(CNN) –– A growing number of veteran Republican lawmakers reject President Donald Trump’s tactics to reverse the election results that show he lost the race, expressing concerns that they could damage the United States’ response to the coronavirus crisis and undermine a key pillar of the democracy.
In recent days, more Republicans have spoken out, even as party leaders and a large majority of those in Congress continue to back Trump’s efforts to challenge the results.
Senator Lamar Alexander of Tennessee, Rep. Kay Granger of Texas, and Rep. Fred Upton of Michigan, all longtime Republicans, have expressed concerns in recent days about the transition of power.
The transition is still delayed
Their requests come as Trump has yet to admit defeat and the General Services Administration has yet to formally acknowledge President-elect Joe Biden’s victory. Due to this situation, Biden does not have access to contacts with federal agencies or funding to carry out government contracting for the new administration. He also does not have access to classified intelligence reports. The delay in the transition has led to national security concerns and the impacts it could have on the incoming Bidenal covid-19 administration’s response, especially in regards to the distribution of a vaccine.
“If there is any chance that Joe Biden is the next president, and it looks like he has a lot of chances, the Trump administration should provide the Biden team with all the necessary transition materials, resources and meetings to ensure a smooth transition for both sides. are ready from day one. That should be especially true, for example, in vaccine distribution, “Alexander wrote in a statement on Friday. The congressman chairs the influential Senate Health, Education, Labor and Pensions Commission. In the letter, the legislator highlighted the impact that the transition could have on the response to the pandemic.
Alexander will retire at the end of his term this year.
‘It’s time to move on,’ says Republican against Trump’s attitude
Similarly, when asked about Trump’s efforts to reverse the election results on Friday, Granger told CNN he has “great concerns about it.” And he added: “I think it’s time to move on.”
Granger, a veteran Republican from Texas, added Friday that Trump should be transparent about the situation.
“I think it’s time for him to really realize and be very clear about what’s going on,” Granger said.
When asked on Thursday if Trump should acknowledge the result, Upton, a longtime Michigan Republican who was targeted by Democrats but won re-election by 16 points, said: “Yes. I think all is said and done.
Upton also ruled out any evidence of voter fraud in his home state.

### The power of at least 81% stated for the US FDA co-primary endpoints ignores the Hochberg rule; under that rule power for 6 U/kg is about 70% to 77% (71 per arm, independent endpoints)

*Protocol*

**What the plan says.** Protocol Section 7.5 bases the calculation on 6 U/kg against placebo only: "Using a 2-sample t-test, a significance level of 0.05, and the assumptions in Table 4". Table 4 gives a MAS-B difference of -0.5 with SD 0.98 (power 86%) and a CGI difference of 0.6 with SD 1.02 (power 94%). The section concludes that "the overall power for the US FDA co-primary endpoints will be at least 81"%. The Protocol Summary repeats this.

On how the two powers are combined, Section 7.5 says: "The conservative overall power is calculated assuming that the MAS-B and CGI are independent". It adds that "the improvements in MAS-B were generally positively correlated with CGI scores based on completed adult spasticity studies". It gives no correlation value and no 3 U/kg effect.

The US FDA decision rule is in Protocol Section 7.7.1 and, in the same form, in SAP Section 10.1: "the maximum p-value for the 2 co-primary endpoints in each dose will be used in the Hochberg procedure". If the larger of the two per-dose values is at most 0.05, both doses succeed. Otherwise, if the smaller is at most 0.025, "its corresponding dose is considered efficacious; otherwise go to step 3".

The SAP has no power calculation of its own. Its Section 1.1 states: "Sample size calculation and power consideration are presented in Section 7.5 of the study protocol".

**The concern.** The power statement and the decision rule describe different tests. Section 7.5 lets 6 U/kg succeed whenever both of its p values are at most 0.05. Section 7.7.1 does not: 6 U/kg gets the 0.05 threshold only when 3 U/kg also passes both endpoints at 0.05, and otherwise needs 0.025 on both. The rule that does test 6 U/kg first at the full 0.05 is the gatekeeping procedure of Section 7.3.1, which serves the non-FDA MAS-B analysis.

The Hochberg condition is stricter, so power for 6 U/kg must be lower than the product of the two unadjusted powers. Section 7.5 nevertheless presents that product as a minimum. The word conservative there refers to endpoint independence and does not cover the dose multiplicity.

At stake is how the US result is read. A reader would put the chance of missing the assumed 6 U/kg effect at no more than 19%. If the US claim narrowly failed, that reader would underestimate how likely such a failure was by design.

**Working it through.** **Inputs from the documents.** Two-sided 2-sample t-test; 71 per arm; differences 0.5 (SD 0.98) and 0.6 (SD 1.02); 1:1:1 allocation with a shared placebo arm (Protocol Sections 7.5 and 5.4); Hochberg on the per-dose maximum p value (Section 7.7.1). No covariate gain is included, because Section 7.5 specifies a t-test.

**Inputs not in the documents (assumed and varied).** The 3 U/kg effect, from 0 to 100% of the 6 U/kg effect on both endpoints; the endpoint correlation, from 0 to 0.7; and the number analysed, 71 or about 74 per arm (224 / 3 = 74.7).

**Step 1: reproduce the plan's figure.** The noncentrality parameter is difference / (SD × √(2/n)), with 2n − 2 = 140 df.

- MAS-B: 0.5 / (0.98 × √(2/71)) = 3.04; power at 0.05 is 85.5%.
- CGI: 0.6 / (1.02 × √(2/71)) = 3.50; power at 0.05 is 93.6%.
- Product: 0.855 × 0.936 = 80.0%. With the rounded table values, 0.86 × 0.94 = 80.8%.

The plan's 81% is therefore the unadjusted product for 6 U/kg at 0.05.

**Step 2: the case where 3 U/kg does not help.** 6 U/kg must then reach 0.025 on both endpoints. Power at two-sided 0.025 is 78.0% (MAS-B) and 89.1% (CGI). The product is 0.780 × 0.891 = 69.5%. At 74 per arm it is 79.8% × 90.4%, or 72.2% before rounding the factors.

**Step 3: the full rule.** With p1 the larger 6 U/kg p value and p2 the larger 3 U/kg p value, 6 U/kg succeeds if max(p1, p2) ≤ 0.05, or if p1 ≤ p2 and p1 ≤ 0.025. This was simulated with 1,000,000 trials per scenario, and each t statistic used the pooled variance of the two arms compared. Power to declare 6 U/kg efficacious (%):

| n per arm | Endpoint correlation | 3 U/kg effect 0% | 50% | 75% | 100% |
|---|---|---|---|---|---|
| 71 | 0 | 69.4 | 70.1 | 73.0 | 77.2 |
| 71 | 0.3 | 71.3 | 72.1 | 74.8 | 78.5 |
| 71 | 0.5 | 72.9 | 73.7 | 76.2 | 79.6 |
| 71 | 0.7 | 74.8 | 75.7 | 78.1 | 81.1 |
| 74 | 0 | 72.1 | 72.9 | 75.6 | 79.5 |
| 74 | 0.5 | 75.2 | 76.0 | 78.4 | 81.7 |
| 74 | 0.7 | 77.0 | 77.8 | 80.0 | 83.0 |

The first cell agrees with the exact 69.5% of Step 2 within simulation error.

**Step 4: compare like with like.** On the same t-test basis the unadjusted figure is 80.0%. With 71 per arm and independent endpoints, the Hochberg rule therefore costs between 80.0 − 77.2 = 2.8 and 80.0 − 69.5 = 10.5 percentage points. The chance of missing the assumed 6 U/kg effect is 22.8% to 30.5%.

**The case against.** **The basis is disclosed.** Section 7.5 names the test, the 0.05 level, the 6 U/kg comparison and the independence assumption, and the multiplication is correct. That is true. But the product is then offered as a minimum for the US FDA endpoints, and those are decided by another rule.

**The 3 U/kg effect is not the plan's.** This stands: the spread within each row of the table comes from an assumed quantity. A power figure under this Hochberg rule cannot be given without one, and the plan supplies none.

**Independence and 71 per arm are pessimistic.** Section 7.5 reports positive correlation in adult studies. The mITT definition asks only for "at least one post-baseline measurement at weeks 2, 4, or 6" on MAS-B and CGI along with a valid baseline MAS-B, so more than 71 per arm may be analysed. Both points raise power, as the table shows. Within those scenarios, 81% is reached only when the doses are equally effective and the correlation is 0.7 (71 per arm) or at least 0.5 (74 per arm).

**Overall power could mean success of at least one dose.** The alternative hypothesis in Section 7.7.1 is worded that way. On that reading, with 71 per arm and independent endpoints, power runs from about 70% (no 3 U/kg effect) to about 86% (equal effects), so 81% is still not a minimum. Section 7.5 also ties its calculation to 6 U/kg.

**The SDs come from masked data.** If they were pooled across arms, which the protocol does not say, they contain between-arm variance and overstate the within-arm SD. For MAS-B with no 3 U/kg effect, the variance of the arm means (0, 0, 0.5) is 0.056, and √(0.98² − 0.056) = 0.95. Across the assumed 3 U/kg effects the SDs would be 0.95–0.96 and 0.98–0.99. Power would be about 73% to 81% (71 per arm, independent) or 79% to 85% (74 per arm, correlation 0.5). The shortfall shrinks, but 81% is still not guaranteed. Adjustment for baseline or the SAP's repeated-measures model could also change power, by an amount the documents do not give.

A week colored by the attempts of the Trump campaign
“No one has seen any actual documentation of any actual fraud,” Upton said when asked about Trump’s allegations of widespread fraud in Detroit. Trump will meet with Republican leaders from the Michigan state legislature at the White House on Friday afternoon. The meeting comes as part of the efforts of the president and his legal team to reverse the results.
Calls for Trump to acknowledge defeat come at the end of a week tainted by attempts by the Trump campaign to reverse the results of the general election, which were blocked by state judges in Arizona, Pennsylvania and a federal judge in Georgia. Additionally, a state audit in Georgia confirmed Biden’s victory in the state.
Trump attorney Rudy Giuliani held a press conference full of falsehoods and conspiracy theories Thursday at the Republican Committee headquarters. There he laid out a series of legal claims and a plan to file more lawsuits. This sowed more confusion around the election results.
Some Republicans are reconsidering their silence, according to a source
A Republican Senate source told CNN that the combination of Giuliani’s press conference and the president’s meddling in Michigan’s electoral process prompts some Republican senators to reconsider their silence. This source says that most hoped that Trump’s tirade had already resolved itself. Yet your actions in the past 24 hours make that hope seem increasingly distant.
According to the same source, a handful of Republican senators are talking about whether and how to intervene in a way that is more effective with the president. There are talks about the possibility of speaking with Trump and imploring him to stand down promoting the victories in the House of Representatives. Also help win the two pending Senate seats in Georgia. And take credit for advances in the coronavirus vaccine, among other achievements.
The source emphasized, however, that this is not a leadership position at the moment, but more of grassroots Republicans.
CNN’s Dana Bash contributed to this report.
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